StackExchange == Mafia Wars

I had a discussion with a colleague quite some time back about the stackexchange concept.

I had recently joined, and while I had not answered anything or asked anything, I was commenting here or there.

Suddenly I had a badge for filling out my profile.

Oooh… a BADGE.

And I had a reputation, or “score”.

Oooh. A SCORE.

A short time ago, I discovered the game development one.

(This reminds me of the time when the first put LEGO and Star Wars together… it was a combination I simply could not resist!)

So now I compete for score and badges.

As a digital sharecropper.

But its OK.

Because I have almost 500 points and 10 badges!  TAKE THAT!!!!!



While I like that I’m working on a new Dungeon Delver in Java, it has occurred to me that I don’t have a single clue about how to deploy a Java app.

I know how to CONSUME Java apps, and I’d like for DD to be able to be consumed in each of the following ways:

  1. In the browser
  2. Downloadable exe for windows
  3. Downloadable JAR for not-windows

More importantly, I want to be able to base my games on LWJGL and Slick2D.

LWJGL has native binaries, and those are particular for each of the three OSs I’m targeting: Windows, Mac, and Linux.

So, an interim step for me is to make a small proof of concept game that is distributed in the three ways desired.

The choice of prototype game is pretty simple.  Usually I would go for JetLag, but this time I’m going to go with Click the Yellow Rhombus.

My game has to do three things:

  1. Read from an XML resource.
  2. Load an image and display it.
  3. Load and play a sound effect.

But before anything happens at all, I’m just going to have an app that does those three things.

In the end, I hope to have them work on all of the machines in my office: the Win7 x64 box, the Mac Mini, and the old laptop running Ubuntu.

Wish me luck.


New Quickie Game

Yesterday, my wife was playing a game at pogo.com called Poppit!

She was not satisfied with exploding pies.  She mentioned that I should make a game like is, so behold:

I unleash upon the world another hastily thrown together hopelessly derivative game!

It is called Turtle-Pop, and you can play it here.

The state at this time is “barely functional”.  It does not detect the “no more moves” condition. It does no collapsing animation in the slightest.  It represents all of about three hours worth of work, and more importantly it includes the use of Angband graphics.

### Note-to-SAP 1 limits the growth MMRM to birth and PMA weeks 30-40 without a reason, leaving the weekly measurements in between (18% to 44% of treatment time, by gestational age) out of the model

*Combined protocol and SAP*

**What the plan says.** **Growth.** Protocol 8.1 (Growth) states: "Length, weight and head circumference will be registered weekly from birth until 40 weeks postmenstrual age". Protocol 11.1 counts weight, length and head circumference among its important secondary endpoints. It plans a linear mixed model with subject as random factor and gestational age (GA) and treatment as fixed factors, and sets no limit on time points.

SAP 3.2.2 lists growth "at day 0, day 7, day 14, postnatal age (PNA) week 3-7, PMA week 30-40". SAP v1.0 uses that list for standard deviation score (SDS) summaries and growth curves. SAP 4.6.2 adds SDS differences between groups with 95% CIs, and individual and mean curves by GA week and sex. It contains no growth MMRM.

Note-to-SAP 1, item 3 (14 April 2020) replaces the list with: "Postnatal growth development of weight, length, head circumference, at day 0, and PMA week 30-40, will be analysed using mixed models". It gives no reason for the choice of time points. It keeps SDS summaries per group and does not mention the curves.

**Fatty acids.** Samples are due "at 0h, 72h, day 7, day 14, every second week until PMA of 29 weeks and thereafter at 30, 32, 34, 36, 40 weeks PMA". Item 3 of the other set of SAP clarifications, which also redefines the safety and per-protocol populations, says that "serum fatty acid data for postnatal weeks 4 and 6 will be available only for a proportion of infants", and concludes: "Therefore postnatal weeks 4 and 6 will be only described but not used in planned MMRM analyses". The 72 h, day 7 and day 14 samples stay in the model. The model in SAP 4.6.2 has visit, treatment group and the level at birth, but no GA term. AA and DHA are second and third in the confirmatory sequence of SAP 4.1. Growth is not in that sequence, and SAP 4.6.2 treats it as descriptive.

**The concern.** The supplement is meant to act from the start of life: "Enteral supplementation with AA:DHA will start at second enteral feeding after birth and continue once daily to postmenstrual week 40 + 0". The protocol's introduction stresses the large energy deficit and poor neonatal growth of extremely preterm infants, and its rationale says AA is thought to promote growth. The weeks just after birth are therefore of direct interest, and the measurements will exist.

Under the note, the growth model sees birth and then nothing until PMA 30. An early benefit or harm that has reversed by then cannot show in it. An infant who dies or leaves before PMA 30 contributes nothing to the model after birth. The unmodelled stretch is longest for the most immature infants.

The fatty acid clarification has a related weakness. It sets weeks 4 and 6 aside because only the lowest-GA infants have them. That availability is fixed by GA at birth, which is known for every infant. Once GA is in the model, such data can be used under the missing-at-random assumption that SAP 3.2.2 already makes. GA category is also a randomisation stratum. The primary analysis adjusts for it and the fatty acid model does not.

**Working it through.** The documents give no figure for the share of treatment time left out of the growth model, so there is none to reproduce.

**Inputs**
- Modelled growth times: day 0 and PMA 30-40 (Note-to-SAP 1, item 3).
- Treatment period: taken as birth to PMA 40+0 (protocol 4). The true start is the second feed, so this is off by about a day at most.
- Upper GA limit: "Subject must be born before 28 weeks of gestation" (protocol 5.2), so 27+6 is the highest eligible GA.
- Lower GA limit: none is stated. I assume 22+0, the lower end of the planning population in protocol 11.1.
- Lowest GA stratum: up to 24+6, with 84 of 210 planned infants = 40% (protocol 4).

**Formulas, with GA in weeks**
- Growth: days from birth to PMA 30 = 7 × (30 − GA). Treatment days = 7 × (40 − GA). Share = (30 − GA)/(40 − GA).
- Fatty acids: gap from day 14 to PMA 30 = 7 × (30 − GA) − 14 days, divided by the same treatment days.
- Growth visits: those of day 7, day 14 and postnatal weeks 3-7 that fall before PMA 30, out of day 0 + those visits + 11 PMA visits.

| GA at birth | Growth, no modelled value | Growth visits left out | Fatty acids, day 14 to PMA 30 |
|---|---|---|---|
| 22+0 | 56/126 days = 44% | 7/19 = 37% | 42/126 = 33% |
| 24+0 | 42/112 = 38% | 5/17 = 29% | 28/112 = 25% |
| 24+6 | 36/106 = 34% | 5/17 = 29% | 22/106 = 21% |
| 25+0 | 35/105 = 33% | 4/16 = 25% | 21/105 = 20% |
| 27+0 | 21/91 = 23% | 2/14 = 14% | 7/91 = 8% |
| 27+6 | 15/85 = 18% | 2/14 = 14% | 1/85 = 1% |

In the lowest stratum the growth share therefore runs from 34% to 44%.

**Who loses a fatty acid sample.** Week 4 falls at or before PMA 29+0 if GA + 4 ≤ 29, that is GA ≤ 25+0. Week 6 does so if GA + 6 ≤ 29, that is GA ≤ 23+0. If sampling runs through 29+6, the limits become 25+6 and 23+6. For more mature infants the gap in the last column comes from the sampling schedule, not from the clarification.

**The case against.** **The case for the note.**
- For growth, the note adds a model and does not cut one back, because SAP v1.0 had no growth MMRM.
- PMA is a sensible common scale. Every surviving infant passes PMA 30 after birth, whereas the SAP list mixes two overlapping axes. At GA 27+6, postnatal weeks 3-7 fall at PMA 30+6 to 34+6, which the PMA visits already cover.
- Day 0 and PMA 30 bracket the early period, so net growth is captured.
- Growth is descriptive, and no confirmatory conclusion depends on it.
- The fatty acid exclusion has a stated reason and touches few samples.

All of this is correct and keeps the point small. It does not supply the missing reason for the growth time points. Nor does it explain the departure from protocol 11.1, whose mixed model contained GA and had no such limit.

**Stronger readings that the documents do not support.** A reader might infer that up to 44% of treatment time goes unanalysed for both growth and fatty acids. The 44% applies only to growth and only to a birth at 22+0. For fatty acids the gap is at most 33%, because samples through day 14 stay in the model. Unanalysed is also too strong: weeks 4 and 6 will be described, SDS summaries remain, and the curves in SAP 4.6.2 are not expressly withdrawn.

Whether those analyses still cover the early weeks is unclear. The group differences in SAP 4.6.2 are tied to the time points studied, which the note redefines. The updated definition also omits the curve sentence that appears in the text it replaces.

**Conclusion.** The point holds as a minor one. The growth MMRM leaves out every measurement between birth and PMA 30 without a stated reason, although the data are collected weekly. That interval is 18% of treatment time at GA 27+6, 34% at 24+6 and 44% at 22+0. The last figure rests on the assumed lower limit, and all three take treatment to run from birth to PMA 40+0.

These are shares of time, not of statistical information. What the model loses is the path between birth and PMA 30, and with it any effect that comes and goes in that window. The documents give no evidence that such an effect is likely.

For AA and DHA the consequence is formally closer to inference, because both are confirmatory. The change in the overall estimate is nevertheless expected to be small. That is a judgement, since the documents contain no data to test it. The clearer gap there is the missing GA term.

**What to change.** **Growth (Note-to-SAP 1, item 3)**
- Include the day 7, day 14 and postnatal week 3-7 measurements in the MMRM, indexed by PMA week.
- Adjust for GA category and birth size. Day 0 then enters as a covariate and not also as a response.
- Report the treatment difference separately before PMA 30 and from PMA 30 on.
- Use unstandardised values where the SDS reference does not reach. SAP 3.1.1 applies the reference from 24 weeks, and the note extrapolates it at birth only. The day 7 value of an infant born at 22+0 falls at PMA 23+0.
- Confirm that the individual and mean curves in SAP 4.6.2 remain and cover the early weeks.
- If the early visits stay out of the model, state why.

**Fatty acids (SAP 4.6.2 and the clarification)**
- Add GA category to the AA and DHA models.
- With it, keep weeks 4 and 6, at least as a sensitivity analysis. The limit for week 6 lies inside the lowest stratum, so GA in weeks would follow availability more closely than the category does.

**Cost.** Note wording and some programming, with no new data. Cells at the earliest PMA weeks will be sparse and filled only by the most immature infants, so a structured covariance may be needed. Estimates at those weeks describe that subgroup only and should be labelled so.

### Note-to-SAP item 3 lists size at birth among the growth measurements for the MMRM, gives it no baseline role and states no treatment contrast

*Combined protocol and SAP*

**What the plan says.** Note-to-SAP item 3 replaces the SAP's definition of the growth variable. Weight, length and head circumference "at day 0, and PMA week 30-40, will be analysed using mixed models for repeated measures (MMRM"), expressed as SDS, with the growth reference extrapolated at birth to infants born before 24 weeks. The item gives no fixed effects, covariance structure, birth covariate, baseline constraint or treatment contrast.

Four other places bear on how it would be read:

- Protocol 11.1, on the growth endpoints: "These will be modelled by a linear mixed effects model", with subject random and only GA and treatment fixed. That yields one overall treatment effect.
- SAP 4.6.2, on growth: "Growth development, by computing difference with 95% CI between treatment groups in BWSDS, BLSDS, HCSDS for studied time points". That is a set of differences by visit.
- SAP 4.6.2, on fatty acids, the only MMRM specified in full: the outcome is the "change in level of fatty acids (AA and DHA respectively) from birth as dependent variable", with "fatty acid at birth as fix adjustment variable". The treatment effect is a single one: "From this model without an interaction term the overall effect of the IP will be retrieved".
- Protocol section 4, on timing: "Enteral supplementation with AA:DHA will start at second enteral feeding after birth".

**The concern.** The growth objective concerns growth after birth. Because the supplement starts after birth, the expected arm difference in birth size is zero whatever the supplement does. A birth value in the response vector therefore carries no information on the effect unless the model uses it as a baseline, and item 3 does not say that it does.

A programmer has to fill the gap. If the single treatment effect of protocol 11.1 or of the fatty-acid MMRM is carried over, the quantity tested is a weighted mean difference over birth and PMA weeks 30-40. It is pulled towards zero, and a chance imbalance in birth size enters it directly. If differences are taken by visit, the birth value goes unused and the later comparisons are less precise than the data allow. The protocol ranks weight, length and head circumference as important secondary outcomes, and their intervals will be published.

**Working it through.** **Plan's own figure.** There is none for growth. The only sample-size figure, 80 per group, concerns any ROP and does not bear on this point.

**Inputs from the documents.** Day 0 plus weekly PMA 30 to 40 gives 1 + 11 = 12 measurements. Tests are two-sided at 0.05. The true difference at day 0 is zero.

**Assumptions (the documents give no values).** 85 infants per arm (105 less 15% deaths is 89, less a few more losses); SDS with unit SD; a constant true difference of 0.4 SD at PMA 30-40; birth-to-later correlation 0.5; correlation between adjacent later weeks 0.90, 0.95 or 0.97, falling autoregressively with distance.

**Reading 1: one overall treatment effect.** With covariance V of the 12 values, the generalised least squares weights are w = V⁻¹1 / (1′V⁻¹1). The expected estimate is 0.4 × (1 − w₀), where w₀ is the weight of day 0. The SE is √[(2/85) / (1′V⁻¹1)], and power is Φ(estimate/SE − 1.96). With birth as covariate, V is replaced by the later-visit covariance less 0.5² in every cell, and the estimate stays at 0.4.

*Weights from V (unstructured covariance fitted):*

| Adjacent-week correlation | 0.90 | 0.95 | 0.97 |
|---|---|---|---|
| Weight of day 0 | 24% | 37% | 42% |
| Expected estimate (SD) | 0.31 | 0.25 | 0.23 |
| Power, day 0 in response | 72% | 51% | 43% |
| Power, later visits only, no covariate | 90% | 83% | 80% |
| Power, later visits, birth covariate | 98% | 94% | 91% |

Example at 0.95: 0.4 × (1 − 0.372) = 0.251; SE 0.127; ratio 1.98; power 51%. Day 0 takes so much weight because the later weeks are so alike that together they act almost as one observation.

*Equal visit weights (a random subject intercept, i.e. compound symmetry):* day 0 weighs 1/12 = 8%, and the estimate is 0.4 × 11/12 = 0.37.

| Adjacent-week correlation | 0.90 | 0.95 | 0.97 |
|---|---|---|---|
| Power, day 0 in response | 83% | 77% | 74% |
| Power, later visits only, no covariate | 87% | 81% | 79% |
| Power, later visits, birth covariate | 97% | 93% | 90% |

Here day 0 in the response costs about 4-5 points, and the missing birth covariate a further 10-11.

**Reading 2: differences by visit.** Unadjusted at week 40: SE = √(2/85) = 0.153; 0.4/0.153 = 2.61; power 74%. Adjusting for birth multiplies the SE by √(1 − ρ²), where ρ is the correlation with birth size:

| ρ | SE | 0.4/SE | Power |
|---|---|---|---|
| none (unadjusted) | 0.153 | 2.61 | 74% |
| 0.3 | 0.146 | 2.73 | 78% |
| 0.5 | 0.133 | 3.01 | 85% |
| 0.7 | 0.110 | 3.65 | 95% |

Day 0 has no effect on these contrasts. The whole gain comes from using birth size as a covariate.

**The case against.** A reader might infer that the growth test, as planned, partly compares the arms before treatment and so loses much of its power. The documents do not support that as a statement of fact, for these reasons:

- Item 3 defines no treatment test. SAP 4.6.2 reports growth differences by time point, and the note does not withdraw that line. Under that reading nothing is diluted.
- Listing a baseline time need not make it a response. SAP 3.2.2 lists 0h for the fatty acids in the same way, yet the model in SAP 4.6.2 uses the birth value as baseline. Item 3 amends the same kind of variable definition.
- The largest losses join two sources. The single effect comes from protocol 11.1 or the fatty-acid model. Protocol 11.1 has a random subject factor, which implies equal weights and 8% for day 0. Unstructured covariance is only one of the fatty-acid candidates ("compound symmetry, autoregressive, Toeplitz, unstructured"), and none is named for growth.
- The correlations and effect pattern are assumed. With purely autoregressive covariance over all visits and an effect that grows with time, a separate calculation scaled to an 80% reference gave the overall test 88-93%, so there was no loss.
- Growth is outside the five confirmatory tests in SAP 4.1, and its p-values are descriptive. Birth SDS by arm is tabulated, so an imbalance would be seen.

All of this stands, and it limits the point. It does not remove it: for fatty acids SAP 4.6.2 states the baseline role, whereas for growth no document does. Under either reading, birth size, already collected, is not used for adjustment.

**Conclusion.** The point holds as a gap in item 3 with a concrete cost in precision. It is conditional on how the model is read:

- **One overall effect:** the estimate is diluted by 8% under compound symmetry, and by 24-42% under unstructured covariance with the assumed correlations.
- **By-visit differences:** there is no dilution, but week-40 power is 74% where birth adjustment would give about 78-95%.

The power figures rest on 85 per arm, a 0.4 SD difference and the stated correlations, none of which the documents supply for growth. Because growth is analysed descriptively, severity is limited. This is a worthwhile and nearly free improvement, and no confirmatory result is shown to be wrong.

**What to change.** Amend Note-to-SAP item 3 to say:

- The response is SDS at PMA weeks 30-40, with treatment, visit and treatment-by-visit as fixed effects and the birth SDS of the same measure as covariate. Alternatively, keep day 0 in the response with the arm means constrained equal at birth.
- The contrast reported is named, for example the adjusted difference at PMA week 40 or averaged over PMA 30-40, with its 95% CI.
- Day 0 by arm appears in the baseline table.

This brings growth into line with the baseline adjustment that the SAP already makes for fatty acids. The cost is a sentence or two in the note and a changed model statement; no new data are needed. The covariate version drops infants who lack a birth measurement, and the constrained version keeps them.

At some point, I will re-theme it with the creatures of hamquest, or perhaps the items, depending on what images are most easily differentiated.

In fact, I think all of my games should be re-themed with hamquest graphics.


Student Status, Windows Phone 7, and HamQuest Improvements

Over the last couple of days, I learned a few things.

One, that my status of “student” is far more valuable that I first realized:

  1. I was able to verify my status for DreamSpark, and there are a number of tools I now get to make use of for free, namely Visual Studio NON-Express.
  2. I was able to get a free developer account for the windows mobile marketplace.

Two, I improved my XAML skills, mostly as a result of using Visual Studio 2010 for Windows Phone. Considering that I’ve been making HamQuest in Silverlight, the fact that I can also use Silverlight for the phone appeals. Also the fact that the resolution of the phone screen is 480×800 means that my 480×480 map area actually fits, which means I don’t actually have to change the size of the map, I just have to rearrange the screen somewhat in order to get HQ onto it.

But before that, I decided to whip up a copy of “Feed the Fish” for the phone. Unlike the couple of times I attempted to get into iPhone development, I’m not going to do excessive Yak Shaving.  A game of feed the fish is fine. A game of click the yellow rhombus is also fine. A game of jetlag is fine. Pipes. Hammurabi. Hunt the Wumpus. Even a port of HamQuest, since it is for all intents and purposes a complete game that I’m simply adding features to.  I’m *NOT* going to start some big project specifically for the platform. Forget it.

Plus, I think I’ve made peace with my artistic aesthetic: ugly, cheesy games that are fun.


iPhone OpenGL Developin’

I got a good session in last night, doing some plumbing code for OpenGL games. My need for OpenGL is modest here. Basically I just want to be able to use it as a 2D API to render rectangular areas with images.

So I came up with a few simple objects to help me: VertexSquare, ColorSquare, TextureSquare.  These encapsulate an array of values that need to be used in order to render a simple rectangle.  These give me, respectively, the vertices, colors, and texture coordinates of the rectangle.

I have already set up a matrix to pretend that the upper left of the screen is (0,0) and the lower right is (40,25).  This way I can use a grid of VertexSquares (actually, there is an object called VertexGrid for this purpose), and I can split up a texture into a bunch of TextureSquares (called a TextureGrid) in order to make a tileset.

I also encapsulate a VertexSquare, a ColorSquare, and a TextureSquare, in conjunction with a Texture object (that actually wraps a real texture) into something called a RenderSquare.

A lot of this exercise is to give myself those classes that I know will be useful in hammering out games.  Pretty much any language and platform I’m on needs a set of things like these in order to make work go faster. I don’t want to have to put together texture coordinates and vertices and color arrays. I want to have an object to point to and say: use this texture, this part of the texture, this color, and at these coordinates, and render.

I’m also getting re-used to the retain/release memory management stuff in Objective-C. I stuff a series of TextureSquares into an NSMutableArray in order to create a TextureGrid.  I always make mistakes initially until I’m reused to these things.